Monday, March 10, 2014

Suit Challenges Indiana's Same-Sex Marriage Statute

A suit is being brought against Indiana's statute on same-sex marriage by four couples arguing that the state's law refusing to recognize legally married same sex couples from other states violates the U.S. constitution’s guarantees of equal protection and due process. Their suit says that Indiana “has no rational, legitimate, or compelling state interest in treating same-sex couples any differently from opposite-sex couples.”

It also claims that marriage is a fundamental right and that the U.S. constitution requires it to be recognized across states: “Same-sex spouses who have entered into legal marriages in other jurisdictions have a reasonable expectation that they will continue to be protected by the rights and protections conferred by marriage when they relocate to another state.”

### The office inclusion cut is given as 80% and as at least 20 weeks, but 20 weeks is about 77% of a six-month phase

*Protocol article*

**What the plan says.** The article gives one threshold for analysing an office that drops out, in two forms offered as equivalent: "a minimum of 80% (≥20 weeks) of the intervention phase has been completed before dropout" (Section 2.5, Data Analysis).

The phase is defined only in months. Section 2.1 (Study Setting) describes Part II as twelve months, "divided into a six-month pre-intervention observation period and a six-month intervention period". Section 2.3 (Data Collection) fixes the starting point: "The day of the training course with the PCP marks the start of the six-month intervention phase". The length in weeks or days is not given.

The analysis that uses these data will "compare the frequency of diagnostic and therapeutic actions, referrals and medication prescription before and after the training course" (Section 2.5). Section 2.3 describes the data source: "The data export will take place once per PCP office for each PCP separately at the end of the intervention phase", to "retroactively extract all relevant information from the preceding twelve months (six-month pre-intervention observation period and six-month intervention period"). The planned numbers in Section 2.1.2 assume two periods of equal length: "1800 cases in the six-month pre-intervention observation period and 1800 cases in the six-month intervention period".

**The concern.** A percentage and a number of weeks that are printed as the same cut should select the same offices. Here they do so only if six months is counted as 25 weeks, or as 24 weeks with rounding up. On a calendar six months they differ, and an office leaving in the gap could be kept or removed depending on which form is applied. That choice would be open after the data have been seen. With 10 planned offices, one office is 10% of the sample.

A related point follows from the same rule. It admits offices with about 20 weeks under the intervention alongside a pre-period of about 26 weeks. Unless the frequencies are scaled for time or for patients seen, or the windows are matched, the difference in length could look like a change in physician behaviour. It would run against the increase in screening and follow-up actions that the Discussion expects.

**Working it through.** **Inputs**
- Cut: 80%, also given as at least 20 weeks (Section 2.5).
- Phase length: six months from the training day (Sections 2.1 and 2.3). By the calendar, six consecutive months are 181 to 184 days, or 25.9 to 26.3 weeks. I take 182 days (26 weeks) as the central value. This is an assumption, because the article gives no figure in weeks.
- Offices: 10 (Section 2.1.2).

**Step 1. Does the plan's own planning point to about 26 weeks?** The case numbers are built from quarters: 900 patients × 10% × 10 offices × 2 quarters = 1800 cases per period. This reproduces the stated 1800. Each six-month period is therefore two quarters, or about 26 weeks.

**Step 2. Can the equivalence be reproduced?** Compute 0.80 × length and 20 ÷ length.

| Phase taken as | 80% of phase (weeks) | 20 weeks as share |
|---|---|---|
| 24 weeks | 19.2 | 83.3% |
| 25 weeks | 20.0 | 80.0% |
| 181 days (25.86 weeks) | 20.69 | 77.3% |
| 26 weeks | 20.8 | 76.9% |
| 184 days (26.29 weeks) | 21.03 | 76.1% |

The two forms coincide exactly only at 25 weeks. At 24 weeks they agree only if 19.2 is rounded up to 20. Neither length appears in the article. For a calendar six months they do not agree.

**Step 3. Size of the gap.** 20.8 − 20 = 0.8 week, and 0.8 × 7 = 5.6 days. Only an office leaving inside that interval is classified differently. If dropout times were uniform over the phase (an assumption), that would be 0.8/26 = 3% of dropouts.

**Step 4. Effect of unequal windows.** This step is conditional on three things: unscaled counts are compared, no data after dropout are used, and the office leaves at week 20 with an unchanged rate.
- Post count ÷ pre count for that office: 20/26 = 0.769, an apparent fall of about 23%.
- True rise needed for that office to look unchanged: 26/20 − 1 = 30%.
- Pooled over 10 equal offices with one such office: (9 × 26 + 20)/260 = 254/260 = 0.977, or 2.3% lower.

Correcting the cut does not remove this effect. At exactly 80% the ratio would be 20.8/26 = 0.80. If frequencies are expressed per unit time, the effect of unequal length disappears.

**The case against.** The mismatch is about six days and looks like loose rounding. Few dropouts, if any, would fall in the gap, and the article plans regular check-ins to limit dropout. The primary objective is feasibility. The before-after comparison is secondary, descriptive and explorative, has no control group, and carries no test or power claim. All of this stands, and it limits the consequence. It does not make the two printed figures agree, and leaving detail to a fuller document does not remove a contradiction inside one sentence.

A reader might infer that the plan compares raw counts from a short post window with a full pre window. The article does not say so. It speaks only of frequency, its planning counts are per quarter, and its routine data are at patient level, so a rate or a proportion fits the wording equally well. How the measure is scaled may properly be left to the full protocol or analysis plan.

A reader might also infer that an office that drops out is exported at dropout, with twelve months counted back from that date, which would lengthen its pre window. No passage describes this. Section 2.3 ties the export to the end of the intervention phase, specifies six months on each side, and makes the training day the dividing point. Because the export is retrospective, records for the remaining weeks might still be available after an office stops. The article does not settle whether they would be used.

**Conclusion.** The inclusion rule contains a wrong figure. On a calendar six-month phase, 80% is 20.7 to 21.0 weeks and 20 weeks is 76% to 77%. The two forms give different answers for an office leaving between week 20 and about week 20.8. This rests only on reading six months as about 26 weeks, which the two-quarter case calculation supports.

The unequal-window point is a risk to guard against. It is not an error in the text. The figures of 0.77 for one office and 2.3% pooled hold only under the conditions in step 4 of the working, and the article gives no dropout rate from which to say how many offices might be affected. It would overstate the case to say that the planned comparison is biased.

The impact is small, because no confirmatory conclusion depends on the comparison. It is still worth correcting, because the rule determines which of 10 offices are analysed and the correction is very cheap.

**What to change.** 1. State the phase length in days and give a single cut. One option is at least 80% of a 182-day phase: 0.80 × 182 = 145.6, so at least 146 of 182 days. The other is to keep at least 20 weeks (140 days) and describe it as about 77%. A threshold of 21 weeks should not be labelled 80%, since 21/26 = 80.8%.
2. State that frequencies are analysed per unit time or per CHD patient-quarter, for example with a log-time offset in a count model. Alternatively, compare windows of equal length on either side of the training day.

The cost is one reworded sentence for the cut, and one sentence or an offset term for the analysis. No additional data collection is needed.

In the past year similar suits have been won in Kentucky, Oklahoma, and Utah. (It's worth noting that an Indiana constitutional amendment could be overturned if it was found to violate the US constitution, as happened in Oklahoma and Utah.) Read more from the Statehouse File here.